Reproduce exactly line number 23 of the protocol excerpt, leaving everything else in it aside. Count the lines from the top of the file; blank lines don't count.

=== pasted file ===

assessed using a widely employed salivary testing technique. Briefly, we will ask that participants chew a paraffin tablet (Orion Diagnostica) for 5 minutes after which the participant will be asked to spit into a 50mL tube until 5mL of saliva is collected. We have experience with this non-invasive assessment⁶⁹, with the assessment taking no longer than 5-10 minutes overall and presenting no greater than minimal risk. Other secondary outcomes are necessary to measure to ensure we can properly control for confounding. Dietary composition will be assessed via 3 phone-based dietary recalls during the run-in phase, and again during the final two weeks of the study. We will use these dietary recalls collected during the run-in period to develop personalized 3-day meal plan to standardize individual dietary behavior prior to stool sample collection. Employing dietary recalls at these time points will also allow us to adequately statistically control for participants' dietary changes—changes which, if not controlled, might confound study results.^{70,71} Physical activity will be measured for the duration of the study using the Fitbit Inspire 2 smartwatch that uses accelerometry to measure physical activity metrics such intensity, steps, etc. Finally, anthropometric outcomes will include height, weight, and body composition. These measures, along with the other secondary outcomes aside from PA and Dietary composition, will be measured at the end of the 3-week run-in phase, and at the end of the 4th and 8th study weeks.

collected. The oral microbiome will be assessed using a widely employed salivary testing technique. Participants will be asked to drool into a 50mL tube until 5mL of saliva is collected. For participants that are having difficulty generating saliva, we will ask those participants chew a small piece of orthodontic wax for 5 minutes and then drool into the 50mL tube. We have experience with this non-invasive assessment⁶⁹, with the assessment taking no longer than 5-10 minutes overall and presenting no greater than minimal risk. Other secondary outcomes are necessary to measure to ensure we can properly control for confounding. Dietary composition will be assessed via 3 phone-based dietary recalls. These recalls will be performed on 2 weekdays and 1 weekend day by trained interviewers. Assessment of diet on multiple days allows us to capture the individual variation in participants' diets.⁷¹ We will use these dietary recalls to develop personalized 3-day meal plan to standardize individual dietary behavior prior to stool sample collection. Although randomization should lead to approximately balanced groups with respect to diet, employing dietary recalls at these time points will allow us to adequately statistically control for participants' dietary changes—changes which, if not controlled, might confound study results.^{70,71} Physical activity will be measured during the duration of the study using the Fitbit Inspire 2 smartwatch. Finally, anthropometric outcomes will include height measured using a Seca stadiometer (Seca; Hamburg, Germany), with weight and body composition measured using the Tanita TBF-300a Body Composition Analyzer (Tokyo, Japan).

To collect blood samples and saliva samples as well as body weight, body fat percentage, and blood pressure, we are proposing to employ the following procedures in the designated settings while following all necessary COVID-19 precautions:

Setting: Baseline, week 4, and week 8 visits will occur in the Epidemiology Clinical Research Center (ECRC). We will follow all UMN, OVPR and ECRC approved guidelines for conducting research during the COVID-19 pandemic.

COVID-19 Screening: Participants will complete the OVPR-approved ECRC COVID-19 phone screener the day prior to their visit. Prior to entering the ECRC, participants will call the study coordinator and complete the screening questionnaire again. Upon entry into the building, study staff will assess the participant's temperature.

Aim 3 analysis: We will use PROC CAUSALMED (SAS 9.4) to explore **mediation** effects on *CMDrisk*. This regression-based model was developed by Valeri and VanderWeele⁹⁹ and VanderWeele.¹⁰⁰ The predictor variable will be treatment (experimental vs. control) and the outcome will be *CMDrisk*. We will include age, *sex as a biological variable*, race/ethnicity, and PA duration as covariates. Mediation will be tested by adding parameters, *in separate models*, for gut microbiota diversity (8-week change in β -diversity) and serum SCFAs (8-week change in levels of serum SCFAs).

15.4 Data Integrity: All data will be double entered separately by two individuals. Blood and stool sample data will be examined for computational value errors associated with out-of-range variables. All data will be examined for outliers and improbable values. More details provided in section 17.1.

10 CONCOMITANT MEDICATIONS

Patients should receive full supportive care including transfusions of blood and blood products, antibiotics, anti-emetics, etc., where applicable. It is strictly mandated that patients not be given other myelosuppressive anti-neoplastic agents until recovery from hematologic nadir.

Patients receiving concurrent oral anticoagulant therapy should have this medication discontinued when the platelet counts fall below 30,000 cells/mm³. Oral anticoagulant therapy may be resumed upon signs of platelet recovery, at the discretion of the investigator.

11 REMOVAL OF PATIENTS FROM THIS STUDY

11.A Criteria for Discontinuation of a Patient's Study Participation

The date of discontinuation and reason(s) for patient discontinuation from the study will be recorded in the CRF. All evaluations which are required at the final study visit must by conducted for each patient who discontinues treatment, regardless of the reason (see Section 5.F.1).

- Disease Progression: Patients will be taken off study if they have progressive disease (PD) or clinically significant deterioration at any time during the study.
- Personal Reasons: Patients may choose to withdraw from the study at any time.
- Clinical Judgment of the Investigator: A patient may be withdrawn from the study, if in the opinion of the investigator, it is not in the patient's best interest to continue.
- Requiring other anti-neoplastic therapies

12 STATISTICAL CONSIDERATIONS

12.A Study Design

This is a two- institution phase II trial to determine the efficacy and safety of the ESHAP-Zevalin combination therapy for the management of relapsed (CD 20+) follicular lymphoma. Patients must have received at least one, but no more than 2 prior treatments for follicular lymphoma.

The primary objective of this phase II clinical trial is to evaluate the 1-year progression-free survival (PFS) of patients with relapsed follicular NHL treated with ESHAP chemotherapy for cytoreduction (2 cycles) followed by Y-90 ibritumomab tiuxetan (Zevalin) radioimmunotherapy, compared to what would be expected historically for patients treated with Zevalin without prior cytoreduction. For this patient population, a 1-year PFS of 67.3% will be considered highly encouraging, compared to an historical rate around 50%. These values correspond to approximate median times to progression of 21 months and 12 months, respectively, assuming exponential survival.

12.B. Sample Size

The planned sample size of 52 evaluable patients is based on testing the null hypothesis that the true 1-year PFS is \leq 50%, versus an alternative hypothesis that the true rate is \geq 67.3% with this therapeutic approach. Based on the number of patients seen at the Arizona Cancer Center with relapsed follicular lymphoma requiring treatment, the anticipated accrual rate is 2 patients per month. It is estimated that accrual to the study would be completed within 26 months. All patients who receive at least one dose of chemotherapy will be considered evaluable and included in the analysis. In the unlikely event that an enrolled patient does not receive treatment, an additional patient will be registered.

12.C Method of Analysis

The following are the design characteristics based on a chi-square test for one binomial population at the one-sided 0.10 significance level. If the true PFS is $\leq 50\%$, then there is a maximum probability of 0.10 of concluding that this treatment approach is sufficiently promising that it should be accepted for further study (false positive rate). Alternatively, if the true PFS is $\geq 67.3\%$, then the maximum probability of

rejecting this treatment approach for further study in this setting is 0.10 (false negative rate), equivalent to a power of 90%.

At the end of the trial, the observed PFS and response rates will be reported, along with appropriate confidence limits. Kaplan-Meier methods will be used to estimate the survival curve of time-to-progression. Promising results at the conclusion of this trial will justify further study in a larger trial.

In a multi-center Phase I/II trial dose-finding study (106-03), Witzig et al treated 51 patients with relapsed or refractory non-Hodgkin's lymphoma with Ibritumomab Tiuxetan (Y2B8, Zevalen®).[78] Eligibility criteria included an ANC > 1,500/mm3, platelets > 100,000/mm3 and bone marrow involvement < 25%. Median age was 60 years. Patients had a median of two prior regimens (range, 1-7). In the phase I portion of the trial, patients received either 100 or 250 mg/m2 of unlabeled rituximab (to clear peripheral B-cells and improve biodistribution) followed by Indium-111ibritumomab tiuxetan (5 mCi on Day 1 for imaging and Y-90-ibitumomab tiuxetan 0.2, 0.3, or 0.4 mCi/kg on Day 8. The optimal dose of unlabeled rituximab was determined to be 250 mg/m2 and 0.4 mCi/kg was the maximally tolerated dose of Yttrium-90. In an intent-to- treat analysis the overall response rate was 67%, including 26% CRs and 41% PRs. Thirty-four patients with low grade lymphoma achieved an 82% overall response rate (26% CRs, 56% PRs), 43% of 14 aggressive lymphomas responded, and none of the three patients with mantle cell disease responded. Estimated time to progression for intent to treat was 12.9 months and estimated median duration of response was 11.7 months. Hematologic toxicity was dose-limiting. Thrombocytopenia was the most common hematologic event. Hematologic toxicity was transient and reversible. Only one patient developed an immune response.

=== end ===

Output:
The planned sample size of 52 evaluable patients is based on testing the null hypothesis that the true 1-year PFS is \leq 50%, versus an alternative hypothesis that the true rate is \geq 67.3% with this therapeutic approach. Based on the number of patients seen at the Arizona Cancer Center with relapsed follicular lymphoma requiring treatment, the anticipated accrual rate is 2 patients per month. It is estimated that accrual to the study would be completed within 26 months. All patients who receive at least one dose of chemotherapy will be considered evaluable and included in the analysis. In the unlikely event that an enrolled patient does not receive treatment, an additional patient will be registered.